Wednesday, April 15, 2015

Remedies for Sinus Infections

Remedies for Sinus Infections                              
The nasal sinuses are connected to the nasal cavity, and a common cold can spread into the nasal sinuses causing inflamed mucous membranes that can lead to an infection. 

The nasal passageway that connects the sinuses to the nasal cavity is narrow and is easily obstructed due to colds, allergies, or even polyps. The obstruction prevents drainage and traps air that can’t escape through the nostrils and causes mucus to build up.

A nasal infection develops when a bacterial or viral infection u develops usually a cold that spreads into any of the sinuses causing inflammation and swelling and often in the frontal or maxillary sinuses

The infection can be chronic or acute, and most bacteria caused, usually lead to the need for antibiotics. Symptoms of acute sinusitis are pounding headaches, sneezing, pressure, heavy yellow mucus, and fever. Acute sinusitis usually clears up in a few days.

Chronic sinus problems are caused by smoking, nasal growths, or nasal injuries. Sinusitis can be connected to food allergies, so it is best to talk with your doctor.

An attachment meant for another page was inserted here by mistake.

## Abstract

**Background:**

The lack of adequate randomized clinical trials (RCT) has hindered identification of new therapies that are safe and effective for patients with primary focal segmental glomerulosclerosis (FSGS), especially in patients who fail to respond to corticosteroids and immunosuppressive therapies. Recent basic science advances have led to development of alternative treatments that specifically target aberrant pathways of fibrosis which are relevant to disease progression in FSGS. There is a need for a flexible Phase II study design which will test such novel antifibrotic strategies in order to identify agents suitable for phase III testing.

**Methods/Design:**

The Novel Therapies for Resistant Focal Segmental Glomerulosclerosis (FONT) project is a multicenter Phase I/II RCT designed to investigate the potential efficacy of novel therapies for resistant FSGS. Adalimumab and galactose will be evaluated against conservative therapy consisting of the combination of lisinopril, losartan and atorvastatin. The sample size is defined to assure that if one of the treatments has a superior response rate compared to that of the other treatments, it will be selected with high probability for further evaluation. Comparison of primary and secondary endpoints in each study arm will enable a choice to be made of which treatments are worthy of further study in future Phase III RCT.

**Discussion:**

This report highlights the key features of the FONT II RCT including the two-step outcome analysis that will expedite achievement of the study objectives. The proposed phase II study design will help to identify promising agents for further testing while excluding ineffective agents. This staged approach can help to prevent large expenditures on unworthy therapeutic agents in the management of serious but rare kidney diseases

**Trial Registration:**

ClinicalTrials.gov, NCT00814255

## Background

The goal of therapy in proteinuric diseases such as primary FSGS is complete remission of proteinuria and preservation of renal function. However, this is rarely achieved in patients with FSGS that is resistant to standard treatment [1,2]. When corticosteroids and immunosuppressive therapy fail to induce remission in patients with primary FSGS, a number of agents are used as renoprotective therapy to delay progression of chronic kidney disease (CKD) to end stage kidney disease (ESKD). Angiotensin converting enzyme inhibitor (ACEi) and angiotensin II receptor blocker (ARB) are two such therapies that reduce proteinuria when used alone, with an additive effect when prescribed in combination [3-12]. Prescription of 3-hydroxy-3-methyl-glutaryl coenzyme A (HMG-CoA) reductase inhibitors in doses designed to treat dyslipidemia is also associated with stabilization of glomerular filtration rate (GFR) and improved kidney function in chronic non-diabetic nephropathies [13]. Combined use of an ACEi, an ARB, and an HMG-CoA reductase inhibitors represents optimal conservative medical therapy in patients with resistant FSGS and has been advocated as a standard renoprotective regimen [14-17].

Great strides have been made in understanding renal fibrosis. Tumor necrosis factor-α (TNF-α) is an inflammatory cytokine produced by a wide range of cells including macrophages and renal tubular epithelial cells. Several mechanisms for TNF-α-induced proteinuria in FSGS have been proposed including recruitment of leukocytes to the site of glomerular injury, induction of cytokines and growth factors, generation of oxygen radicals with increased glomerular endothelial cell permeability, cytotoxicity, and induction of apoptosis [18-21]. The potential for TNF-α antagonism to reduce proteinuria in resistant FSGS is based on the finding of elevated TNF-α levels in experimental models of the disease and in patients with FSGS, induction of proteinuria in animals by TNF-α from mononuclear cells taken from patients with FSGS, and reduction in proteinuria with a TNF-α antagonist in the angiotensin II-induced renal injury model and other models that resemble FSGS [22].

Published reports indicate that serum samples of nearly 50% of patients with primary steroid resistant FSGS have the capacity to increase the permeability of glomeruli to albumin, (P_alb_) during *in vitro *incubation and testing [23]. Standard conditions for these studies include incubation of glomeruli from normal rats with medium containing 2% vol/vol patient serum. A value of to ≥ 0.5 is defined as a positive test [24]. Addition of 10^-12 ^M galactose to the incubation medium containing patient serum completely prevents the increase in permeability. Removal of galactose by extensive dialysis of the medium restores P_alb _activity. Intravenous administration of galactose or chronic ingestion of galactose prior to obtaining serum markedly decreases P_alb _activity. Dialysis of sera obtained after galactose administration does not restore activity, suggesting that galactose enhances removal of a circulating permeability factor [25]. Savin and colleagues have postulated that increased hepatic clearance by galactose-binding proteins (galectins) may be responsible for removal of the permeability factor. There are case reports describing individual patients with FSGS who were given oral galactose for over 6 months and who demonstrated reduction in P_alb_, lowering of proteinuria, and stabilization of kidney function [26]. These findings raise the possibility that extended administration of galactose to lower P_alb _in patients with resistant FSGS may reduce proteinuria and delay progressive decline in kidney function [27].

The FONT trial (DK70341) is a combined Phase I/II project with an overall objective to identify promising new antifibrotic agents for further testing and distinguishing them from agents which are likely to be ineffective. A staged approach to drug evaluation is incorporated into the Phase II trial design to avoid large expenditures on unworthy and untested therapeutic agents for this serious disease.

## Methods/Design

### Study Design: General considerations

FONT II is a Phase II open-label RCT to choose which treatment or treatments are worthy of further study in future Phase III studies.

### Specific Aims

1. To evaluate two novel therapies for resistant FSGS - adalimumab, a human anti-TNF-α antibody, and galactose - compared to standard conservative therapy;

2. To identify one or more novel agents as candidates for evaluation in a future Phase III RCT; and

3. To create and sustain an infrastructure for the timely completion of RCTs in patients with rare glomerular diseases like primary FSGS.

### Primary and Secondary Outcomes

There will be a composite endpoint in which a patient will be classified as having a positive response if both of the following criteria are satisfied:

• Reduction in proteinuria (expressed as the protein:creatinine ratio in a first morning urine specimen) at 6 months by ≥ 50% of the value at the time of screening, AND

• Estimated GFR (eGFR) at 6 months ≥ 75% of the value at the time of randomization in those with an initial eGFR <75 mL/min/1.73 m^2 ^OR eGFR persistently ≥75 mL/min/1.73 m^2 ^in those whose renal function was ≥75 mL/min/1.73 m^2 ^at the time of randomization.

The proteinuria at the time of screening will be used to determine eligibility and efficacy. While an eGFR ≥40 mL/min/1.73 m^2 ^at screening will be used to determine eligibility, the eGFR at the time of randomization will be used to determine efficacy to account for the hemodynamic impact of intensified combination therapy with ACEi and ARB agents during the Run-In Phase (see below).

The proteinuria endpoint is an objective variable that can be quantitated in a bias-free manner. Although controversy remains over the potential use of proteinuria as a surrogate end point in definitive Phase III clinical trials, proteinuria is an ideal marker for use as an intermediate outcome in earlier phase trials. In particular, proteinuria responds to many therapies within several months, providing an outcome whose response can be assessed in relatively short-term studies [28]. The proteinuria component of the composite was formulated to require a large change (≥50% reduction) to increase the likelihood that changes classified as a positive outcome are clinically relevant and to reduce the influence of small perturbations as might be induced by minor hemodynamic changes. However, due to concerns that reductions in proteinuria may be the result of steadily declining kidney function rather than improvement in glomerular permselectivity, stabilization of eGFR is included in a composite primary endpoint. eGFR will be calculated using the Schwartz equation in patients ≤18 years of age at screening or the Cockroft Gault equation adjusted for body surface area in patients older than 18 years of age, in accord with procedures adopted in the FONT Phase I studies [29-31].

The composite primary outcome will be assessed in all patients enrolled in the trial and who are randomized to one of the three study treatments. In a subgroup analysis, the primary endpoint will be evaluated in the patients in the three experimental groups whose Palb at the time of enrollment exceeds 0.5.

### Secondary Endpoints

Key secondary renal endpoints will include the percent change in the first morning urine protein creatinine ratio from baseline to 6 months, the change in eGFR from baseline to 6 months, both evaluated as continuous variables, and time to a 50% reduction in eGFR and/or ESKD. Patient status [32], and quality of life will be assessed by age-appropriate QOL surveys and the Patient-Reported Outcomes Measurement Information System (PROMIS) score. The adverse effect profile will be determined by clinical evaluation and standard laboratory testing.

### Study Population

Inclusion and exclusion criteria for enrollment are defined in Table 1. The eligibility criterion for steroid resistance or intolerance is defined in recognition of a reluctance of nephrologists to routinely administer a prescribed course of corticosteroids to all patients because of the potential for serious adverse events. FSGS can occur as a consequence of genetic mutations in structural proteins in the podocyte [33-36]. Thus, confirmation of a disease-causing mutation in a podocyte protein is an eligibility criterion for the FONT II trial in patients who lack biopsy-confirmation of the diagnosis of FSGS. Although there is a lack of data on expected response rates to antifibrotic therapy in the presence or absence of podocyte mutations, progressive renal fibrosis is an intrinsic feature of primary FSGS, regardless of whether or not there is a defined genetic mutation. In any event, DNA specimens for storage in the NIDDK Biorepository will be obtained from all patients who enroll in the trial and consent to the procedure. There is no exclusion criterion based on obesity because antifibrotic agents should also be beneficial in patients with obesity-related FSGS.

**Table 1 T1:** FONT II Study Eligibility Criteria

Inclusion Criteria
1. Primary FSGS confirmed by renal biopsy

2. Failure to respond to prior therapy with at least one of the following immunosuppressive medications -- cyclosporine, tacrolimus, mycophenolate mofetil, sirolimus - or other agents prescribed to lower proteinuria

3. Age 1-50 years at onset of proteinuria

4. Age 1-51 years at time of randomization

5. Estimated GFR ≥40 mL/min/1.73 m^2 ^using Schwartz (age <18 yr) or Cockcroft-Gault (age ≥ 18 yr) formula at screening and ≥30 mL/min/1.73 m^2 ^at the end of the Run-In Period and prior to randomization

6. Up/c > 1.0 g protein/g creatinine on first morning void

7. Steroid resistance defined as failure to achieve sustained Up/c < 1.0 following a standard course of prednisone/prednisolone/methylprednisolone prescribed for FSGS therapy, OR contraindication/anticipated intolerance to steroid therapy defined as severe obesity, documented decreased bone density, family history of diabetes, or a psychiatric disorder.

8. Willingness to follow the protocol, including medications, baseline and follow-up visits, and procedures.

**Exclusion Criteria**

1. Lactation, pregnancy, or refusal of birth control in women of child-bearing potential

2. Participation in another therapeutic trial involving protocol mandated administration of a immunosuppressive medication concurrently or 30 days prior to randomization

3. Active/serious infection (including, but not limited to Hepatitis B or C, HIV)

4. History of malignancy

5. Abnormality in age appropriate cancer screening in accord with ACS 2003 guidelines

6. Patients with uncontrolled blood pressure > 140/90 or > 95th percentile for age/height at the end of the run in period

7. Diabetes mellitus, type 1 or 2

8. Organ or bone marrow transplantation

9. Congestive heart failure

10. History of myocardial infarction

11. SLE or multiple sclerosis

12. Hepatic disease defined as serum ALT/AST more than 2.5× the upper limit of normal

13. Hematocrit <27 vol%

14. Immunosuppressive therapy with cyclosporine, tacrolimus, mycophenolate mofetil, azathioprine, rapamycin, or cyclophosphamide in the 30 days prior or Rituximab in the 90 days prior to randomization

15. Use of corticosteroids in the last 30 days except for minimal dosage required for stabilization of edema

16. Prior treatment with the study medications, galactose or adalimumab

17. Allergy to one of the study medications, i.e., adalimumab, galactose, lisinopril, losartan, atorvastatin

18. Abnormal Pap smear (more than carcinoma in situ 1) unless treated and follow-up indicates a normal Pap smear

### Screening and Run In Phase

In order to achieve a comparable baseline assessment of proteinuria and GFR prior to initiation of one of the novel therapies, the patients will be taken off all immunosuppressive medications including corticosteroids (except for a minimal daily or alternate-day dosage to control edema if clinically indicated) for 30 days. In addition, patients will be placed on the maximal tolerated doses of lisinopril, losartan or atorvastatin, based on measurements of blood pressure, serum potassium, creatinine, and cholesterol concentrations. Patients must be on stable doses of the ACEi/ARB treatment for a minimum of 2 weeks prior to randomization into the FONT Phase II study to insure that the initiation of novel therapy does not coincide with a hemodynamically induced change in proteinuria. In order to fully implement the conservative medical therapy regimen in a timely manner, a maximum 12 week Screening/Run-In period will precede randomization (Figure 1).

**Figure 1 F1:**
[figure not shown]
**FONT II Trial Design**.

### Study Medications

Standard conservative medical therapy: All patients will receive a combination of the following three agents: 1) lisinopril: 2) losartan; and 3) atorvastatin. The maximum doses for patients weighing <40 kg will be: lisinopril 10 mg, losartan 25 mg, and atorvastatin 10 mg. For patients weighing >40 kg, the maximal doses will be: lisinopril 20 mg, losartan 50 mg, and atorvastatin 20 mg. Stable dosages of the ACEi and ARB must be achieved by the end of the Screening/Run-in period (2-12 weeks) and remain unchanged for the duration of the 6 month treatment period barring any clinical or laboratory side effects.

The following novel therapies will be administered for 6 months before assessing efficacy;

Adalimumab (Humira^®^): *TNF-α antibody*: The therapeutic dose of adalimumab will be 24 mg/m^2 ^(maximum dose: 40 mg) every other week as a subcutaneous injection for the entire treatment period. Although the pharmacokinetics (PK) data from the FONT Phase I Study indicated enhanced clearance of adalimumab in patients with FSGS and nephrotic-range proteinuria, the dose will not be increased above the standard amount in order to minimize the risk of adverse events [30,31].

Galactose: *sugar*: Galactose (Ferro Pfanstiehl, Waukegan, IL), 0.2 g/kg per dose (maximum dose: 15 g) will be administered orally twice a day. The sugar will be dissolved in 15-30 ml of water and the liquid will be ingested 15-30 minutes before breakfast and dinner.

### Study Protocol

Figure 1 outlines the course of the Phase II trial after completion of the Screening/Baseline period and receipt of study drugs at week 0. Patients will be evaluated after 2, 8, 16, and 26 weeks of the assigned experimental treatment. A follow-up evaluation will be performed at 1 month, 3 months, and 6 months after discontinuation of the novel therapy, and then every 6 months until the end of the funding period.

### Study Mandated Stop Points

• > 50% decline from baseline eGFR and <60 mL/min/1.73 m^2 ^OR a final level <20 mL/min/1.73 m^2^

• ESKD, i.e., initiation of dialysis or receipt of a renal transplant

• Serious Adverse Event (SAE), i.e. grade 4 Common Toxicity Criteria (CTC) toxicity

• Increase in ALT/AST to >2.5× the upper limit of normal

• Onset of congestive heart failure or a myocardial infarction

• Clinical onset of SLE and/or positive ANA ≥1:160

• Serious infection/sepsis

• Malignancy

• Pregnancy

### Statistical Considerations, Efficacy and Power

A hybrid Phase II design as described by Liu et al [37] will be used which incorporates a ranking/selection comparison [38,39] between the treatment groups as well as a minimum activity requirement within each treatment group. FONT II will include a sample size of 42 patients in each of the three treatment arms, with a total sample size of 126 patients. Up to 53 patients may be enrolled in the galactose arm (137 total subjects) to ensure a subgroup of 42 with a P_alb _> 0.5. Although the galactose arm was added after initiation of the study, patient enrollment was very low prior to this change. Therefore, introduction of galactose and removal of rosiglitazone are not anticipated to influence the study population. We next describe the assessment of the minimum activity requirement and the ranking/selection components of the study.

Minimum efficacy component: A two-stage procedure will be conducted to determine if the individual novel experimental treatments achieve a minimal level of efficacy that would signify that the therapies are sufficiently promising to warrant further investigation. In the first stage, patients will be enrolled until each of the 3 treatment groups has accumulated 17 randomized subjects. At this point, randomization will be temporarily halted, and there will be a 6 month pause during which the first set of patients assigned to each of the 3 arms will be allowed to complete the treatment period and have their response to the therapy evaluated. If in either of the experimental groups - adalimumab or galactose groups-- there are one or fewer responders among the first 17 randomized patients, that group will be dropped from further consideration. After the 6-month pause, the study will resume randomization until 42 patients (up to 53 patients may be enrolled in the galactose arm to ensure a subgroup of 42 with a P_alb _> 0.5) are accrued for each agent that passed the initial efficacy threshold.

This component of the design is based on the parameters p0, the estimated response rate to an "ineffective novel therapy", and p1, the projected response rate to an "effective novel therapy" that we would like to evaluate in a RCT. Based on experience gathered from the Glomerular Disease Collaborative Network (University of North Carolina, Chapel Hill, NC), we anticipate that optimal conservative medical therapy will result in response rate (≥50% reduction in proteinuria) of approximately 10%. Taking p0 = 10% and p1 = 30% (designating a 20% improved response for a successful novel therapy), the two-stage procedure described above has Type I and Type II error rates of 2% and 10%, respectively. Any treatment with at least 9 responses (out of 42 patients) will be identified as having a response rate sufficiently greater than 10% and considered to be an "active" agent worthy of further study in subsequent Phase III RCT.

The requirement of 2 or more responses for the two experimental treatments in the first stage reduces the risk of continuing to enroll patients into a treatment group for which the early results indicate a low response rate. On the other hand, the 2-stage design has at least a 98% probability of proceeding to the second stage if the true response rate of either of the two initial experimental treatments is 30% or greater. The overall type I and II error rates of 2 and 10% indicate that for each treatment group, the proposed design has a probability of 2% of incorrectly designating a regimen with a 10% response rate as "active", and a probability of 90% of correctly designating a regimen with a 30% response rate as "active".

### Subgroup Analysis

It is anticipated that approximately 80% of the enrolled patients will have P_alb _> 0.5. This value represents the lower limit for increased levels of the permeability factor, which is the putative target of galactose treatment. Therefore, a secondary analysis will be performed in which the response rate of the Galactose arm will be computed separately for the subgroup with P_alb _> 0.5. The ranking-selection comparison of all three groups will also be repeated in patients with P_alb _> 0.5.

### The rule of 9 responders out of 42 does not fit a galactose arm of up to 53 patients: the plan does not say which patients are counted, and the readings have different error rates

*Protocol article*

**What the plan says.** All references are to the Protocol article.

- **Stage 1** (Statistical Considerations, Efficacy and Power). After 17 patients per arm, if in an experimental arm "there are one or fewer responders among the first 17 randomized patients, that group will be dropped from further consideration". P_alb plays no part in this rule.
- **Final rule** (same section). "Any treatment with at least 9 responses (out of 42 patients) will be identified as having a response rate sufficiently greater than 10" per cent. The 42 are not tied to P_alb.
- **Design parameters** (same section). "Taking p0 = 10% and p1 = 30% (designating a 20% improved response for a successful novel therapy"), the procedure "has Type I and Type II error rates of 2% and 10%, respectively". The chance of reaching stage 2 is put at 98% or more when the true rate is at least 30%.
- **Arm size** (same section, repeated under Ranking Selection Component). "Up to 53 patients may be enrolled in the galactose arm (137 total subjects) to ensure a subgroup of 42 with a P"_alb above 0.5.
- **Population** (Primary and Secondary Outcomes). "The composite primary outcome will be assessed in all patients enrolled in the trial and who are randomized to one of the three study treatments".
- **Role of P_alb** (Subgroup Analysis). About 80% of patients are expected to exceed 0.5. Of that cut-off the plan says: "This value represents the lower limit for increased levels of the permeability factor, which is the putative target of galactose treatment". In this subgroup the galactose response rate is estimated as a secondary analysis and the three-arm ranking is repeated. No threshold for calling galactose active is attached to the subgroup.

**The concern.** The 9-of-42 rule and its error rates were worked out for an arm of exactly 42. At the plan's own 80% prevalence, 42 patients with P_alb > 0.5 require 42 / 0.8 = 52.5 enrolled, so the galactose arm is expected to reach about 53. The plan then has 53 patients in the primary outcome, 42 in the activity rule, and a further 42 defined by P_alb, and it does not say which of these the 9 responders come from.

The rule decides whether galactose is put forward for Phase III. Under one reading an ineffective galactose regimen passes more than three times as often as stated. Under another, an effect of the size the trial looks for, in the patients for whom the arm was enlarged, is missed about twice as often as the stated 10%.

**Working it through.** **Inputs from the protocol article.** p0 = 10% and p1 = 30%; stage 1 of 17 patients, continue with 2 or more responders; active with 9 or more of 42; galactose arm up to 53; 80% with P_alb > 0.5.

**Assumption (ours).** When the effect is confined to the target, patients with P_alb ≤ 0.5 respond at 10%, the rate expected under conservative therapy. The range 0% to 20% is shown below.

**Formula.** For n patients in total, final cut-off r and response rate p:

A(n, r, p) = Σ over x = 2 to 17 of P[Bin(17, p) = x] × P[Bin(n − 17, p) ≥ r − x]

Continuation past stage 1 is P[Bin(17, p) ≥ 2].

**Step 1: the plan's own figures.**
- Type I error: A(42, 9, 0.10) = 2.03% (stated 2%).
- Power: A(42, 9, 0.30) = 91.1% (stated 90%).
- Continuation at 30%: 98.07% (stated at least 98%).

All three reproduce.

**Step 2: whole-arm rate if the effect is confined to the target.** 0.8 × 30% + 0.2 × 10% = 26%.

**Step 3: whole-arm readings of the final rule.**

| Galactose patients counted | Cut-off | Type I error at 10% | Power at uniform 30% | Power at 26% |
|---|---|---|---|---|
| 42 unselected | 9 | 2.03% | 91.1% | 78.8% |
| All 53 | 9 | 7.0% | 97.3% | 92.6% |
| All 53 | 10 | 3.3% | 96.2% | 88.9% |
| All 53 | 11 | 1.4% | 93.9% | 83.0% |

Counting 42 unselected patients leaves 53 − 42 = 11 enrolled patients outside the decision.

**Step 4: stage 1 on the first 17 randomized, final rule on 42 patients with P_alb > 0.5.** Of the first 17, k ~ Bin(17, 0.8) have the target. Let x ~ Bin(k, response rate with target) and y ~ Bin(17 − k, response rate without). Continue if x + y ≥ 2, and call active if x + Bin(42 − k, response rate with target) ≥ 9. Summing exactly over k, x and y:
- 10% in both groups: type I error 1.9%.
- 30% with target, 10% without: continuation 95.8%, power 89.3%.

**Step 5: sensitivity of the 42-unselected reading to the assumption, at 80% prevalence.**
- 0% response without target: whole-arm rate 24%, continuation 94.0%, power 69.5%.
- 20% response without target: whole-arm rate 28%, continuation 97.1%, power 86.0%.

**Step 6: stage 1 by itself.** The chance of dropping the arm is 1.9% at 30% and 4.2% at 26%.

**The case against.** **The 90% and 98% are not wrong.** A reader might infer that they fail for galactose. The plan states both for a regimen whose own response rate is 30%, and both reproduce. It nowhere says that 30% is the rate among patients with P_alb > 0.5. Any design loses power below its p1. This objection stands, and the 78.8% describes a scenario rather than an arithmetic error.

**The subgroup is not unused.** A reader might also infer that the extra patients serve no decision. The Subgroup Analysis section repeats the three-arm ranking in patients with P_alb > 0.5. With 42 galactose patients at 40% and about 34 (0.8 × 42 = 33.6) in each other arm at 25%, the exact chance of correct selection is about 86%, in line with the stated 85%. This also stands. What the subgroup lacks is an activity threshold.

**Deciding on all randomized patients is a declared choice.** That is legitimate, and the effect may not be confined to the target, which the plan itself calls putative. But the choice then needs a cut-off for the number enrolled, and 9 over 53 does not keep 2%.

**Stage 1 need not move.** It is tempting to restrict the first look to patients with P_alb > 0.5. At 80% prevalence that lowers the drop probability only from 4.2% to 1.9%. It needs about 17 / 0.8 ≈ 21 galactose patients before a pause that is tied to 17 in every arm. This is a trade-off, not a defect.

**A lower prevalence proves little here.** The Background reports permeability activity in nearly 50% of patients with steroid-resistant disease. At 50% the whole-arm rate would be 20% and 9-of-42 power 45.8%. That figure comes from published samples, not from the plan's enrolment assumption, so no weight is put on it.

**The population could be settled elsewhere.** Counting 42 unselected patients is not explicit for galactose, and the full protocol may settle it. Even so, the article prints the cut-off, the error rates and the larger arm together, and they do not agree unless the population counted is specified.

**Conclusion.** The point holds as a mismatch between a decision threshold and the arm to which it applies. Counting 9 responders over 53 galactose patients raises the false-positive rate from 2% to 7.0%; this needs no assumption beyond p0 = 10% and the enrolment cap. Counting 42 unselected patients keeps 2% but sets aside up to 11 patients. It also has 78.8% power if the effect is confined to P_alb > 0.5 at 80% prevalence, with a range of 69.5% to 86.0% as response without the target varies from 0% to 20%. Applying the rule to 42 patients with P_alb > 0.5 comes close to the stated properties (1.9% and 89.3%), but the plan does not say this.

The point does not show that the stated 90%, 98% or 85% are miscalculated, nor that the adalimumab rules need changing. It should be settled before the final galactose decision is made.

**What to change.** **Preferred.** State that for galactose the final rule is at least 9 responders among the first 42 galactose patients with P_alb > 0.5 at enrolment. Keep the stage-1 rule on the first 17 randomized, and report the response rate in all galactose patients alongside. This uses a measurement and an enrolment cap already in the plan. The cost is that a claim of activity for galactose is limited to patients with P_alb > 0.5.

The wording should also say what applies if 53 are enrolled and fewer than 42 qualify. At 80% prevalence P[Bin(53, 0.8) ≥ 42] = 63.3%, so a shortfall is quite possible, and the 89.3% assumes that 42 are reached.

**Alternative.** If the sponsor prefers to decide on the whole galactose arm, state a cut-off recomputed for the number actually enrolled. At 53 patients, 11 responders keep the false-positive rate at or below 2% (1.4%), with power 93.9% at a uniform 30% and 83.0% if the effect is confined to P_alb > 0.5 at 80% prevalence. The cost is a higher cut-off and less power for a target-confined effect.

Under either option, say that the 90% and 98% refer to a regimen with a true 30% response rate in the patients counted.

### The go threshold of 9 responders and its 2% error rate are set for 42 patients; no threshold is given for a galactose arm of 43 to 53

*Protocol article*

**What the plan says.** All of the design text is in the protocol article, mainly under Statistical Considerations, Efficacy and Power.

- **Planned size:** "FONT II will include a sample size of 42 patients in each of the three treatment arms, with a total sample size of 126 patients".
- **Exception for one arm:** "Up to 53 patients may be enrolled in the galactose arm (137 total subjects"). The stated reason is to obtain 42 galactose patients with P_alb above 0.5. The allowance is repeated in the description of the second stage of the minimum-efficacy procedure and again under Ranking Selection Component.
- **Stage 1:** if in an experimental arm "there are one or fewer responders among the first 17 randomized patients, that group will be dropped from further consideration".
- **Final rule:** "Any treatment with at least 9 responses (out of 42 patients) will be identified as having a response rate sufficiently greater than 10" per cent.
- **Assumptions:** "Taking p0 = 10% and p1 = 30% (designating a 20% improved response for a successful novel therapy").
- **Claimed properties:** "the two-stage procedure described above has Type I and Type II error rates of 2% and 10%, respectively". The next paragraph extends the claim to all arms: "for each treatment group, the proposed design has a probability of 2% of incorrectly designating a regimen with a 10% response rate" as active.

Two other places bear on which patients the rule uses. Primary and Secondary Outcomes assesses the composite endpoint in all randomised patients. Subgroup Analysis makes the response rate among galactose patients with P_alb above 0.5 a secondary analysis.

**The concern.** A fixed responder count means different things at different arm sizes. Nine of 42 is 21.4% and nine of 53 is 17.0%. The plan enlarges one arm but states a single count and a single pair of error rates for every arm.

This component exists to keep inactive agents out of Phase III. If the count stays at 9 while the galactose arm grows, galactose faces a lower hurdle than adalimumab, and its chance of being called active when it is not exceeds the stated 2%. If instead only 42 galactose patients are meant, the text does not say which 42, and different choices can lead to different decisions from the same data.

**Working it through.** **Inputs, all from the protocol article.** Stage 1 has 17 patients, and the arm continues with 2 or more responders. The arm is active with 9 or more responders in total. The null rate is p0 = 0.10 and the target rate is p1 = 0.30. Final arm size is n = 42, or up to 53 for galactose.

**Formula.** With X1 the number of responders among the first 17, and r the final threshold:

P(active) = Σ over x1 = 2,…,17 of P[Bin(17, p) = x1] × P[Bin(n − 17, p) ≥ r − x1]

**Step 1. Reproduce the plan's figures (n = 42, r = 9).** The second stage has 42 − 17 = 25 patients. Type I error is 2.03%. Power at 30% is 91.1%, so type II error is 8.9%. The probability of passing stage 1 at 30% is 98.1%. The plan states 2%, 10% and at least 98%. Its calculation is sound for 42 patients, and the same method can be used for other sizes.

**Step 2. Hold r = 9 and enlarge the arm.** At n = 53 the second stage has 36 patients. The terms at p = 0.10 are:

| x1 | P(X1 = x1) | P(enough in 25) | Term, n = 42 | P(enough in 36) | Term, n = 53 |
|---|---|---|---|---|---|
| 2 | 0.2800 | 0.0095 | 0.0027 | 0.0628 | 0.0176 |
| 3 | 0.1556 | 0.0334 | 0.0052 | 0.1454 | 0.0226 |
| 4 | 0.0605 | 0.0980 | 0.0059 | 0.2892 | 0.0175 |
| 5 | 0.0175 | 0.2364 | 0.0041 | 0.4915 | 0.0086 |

Natural remedies can be effective in dealing with infections such as Horseradish poultice- helps draw out the infections by stimulating the blood flow and metabolism.

Expectorant medicinal plants can help as well if you frequently get colds and sinus infections ,you should try and incorporate fresh garlic, horseradish, or cayenne pepper into your diet.

These antibacterial plants help loosen nasal fluids and tame the swelling of the sinus membranes. Horseradish is probably the most effective, and you can grate and sprinkle over your food or purchase it at a health food store in tincture form.

Inducing sweating can help stimulate the immune system, by killing bacteria and helps promote the expelling of toxins. Using a netti pot you can add a spoonful of chamomile, Goldenseal, thyme, peppermint or diluted saltwater.

Inhaling steam with essential oils such as: eucalyptus, or tea tree oil are very effective. The steam is antibacterial and thins the mucus and helps loosen nasal secretions while the oils stop the inflammation and swelling.

Dry air will irritate inflamed sinuses so it is best if you use a humidifier to moisten the nasal passages or use pots of boiling water to add moisture to the area.

Be careful when you have a cold, use paper tissues and throw them away after using them.
Drink plenty of water to keep the nasal mucous fluid, and avoid coffee, and soda as they are dehydrating.

Eat plenty of fresh fruits and vegetables daily so that you receive the necessary vitamins and minerals.
Limit dairy products because they are known to create thick mucus in the throat, nose, and sinuses and are ideal grounds for bacteria.

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